Russian oil has yet to find its way to purchasers worldwide. But even those that spend days tracking its movements across the oceans strive to work out who has been ferrying it.
As Western sanctions against Russia have reportedly escalated over the war in Ukraine, more vessels have joined a fleet of mysterious tankers prepared to boost Russian oil exports.
Key industry insiders reportedly estimated the size of the “shadow” fleet to be approximately 600 vessels or 10% of the global number of large tankers. And the numbers continue climbing.
Who operates and owns several such ships remains a puzzle. As trading Russian oil became more complex over the last year, multiple Western shippers withdrew their services. New and obscure players also swooped in, with shell firms in Hong Kong or Dubai involved in a few cases.
Some also bought boats from the Europeans, while some others reportedly tapped old and creaking vessels that may have otherwise found themselves in the scrapyard.
The under-the-radar fleet has reportedly increased in importance as Moscow strives to avoid collaborating with Western shippers and buyers in India and China to supplant those in Europe, now banned from buying seaborne.
Russian oil and refined products like diesel. Delivery to distant buyers needs other boats — and ship owners are now willing to deal with added complexities and legal risks, especially after the Group of Seven nations imposed price caps on Russian oil.
The expansion of the shadow fleet highlights the drastic changes the war has brought to the global oil market. To keep operating, the second-largest crude exporter in the world has reshaped decades-old trading habits and split the world’s energy system in two.
As Europe weaned itself off Russia’s energy, purchasers in Asia have also cut their deals. China boosted its imports of Russia’s oil to about 1.9 million barrels each day on average last year, up 19% from the year before –2021, per the International Energy Agency. India had ramped up its purchases more sharply, logging about an 800% rise to an average of about 900,000 barrels daily.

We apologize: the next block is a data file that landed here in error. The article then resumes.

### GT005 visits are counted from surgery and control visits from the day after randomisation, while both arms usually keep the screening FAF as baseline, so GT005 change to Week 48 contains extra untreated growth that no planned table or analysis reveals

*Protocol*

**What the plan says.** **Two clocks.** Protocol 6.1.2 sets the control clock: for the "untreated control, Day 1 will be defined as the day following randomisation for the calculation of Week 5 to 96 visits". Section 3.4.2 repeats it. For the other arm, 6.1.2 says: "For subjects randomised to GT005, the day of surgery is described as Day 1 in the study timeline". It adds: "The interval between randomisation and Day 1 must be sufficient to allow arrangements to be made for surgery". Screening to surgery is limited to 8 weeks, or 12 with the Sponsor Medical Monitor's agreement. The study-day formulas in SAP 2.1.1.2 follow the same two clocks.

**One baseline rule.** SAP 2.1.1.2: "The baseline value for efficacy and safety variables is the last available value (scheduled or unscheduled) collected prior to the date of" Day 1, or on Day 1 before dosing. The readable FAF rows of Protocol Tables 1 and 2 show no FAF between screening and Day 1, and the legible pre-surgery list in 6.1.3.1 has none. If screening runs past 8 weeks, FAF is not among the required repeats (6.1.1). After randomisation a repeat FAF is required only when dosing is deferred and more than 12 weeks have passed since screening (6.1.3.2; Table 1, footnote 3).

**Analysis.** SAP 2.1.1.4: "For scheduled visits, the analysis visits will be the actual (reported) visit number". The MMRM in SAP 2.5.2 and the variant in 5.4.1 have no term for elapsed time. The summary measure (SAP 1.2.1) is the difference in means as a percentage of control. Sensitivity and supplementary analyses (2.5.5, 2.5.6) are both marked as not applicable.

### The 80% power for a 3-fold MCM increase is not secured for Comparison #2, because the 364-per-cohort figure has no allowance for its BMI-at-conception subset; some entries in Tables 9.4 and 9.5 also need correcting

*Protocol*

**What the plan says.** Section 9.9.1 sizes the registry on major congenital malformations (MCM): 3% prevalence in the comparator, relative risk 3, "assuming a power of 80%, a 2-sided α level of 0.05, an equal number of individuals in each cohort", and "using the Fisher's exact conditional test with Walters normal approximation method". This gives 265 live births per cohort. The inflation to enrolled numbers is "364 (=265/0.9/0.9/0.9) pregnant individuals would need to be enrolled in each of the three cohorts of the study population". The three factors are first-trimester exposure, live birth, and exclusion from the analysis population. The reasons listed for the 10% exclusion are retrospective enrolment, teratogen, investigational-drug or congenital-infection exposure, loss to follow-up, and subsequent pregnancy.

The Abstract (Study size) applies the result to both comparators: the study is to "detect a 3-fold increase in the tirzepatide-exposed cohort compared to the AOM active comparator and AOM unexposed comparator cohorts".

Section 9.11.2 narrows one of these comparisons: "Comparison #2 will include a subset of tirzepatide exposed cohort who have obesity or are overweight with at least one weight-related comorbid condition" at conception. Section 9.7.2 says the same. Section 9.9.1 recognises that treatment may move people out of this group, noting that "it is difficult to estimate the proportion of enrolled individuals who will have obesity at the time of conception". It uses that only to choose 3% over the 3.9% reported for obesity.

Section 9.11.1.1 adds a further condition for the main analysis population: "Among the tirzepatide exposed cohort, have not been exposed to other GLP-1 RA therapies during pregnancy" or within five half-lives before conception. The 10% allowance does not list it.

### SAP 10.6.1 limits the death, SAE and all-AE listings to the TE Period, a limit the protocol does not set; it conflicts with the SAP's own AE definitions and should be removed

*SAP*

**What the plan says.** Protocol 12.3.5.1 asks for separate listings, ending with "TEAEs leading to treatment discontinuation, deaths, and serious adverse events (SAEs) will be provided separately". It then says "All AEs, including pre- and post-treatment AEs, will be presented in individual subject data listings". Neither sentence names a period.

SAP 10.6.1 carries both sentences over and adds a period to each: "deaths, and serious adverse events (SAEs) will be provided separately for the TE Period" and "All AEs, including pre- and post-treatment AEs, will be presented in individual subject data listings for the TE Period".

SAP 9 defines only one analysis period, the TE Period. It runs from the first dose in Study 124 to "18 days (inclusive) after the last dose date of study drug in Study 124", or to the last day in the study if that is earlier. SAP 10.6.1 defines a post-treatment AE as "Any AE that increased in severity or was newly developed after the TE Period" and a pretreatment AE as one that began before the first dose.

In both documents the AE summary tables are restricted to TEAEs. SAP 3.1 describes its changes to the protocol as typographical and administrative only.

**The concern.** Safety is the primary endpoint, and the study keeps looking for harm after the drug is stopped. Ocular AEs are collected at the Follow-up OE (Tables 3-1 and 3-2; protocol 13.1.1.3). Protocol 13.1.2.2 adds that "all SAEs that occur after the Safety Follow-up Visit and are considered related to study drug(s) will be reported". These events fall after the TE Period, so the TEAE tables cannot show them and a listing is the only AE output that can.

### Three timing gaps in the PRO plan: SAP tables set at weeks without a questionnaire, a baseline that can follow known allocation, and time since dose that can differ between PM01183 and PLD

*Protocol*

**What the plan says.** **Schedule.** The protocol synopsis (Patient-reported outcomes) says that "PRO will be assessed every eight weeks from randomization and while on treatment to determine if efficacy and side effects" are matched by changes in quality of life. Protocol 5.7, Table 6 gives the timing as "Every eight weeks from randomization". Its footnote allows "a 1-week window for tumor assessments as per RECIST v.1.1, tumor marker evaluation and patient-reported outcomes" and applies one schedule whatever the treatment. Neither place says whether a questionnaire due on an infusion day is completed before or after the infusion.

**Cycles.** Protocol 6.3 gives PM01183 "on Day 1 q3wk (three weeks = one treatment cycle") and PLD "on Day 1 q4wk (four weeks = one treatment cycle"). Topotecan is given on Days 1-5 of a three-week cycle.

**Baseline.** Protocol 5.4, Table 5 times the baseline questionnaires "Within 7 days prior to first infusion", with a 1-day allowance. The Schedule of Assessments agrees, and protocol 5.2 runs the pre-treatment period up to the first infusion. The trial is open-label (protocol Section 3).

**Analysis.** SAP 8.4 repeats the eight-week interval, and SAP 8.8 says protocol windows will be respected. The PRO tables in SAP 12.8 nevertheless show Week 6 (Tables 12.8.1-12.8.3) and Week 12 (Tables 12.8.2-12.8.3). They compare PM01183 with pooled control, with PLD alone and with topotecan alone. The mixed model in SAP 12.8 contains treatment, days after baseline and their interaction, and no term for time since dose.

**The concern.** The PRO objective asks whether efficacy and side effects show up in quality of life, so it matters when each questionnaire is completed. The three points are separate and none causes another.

Russian oil exports to India and China hit record highs in January 2023 after Europe’s ban on seaborne Russia’s oil took effect, per Kpler, a data and analytics firm. Exports bound toward Turkey, yet another top customer, continued apace. The ban levied on refined oil items did not set in until February.
Filling such orders needs boats amenable to the journey. Russia’s national fleet does not have sufficient vessels. That is where the “shadow fleet” plays a role.
The dark fleet that has been around loaded with Iranian and Venezuelan oil worldwide is something we expected to expand and has explained Janiv Shah, a senior analyst associated with Rystad Energy, a consultancy.
One reason is: Sending Russia’s oil on relatively longer trips to India or China is not as efficient as shipping it to nearby nations like Finland.
Russia now needs four times more shipping capacity for crude as it did before it started a war in Ukraine, per EA Gibson.
As a result, about 25 to 35 vessels are getting sold each month into the shadow fleet, per a senior executive associated with an oil trading firm.
Global Witness, a well-known nonprofit organization, estimates that about a quarter of sales of oil tankers between late February last year and January 2023 involved several unknown buyers, nearly double the proportion from the earlier year.
Safety is also a genuine worry. The dark fleet has been believed to have a large contingent of vessels older than 15 years, the age at which mainstream oil firms would ideally retire them owing to wear and tear. Now, more such boats have been making trips across the world.
References: CNN Business, Ground News, West Observer
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